Last week, Health Secretary Alan Milburn unveiled government plans to “redefine” the National Health Service (NHS). The proposals mark a radical step in the dismantling and privatisation of state-funded health care provision.
In his speech to the New Health Network, Milburn argued that the NHS was Britain’s “last great nationalised industry,” and that this model “is untenable for the 21st century”. “The NHS has to grow up and be part of this century,” he argued.
Under Milburn’s plans, the 35 top performing NHS health care trusts are to be turned into self-governing “foundation hospitals”, which would be able to devise their own budgets, and be free to set their own pay levels and conditions.
The changes form part of a raft of measures that also enable charities and the private sector to take over “failing” hospitals, i.e. those that do not meet new government standards as monitored though the Audit Commission and the Commission for Health Improvement. Newly reorganised local health authorities, which begin operating this April, could also be put out to franchise. Milburn has given failing NHS trusts just three months to “turn around”, or face private management teams being called in.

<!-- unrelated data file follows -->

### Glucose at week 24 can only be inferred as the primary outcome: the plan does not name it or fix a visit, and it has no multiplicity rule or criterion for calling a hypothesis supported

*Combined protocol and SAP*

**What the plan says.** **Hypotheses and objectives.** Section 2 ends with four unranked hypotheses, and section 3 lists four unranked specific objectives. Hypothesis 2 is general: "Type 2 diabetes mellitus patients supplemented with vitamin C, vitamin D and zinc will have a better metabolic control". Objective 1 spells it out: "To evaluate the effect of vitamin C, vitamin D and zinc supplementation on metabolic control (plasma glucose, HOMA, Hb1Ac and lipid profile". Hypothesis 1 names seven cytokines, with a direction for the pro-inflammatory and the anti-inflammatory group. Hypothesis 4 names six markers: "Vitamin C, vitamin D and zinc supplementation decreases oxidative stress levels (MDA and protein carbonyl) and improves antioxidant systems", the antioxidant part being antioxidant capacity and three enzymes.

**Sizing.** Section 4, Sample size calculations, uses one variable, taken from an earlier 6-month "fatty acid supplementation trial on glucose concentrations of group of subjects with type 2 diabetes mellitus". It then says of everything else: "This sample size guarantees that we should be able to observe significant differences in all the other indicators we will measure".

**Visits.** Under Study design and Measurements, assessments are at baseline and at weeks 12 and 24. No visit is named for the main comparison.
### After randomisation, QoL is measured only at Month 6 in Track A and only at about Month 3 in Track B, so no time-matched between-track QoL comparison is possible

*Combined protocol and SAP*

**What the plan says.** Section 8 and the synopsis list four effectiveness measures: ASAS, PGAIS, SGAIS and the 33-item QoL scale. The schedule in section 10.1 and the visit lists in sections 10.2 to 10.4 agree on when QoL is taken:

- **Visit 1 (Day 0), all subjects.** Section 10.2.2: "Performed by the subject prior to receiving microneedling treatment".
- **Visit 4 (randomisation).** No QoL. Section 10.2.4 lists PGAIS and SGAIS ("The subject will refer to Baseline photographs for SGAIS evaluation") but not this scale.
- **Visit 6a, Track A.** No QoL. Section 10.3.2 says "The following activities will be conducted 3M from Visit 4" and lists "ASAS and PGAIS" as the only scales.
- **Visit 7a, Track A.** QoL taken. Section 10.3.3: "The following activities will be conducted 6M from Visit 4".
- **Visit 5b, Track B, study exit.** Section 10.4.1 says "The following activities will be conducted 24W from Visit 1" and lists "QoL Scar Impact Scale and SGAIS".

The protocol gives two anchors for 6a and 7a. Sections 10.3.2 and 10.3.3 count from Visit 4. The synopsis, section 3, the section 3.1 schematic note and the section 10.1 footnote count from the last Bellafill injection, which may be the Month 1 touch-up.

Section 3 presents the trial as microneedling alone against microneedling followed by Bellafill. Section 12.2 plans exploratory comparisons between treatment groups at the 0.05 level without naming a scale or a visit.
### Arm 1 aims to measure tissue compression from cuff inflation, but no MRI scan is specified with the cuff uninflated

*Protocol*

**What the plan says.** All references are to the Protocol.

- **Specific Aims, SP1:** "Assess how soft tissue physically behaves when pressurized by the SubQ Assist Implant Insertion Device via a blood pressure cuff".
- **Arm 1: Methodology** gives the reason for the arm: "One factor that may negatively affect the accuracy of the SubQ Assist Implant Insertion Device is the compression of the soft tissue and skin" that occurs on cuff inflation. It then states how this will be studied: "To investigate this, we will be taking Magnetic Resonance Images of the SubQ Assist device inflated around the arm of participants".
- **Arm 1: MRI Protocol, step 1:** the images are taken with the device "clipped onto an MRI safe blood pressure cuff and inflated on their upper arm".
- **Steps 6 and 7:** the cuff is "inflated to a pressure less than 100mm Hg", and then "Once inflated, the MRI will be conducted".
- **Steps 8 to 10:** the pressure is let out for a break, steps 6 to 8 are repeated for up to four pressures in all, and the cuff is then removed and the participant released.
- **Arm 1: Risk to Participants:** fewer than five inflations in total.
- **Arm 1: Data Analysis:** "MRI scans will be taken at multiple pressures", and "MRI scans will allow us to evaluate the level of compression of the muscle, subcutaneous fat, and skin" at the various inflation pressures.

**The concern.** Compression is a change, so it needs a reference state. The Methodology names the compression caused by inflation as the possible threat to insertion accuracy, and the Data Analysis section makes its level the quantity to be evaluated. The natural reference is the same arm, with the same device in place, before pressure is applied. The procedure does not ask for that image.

The health secretary described his proposals as creating greater “community ownership”, which would lead to “greater diversity” in local services.
Milburn’s proposals will certainly increase “diversity,” i.e. the even greater fracturing of health provisions along regional and class lines. Twenty years of cut backs and severe underfunding, combined with the introduction of the market into many areas of health provision, has led to what is described as a “post code lottery”. Not infrequently, a patient’s treatment—or in all too many cases, the lack of it—is dictated by the area in which they live. By placing the emphasis on hospital management, the government hopes to divert attention from the fact that it is an underlying lack of finance and resources that plagues the NHS.
The government no doubt intended its proposals for charities to be involved in running health care to bolster the claim of community ownership. But for the most part, the response of Britain’s major charities to the plans have been at best muted, whilst many have said that it is simply not feasible for them to play the role the government has ascribed them.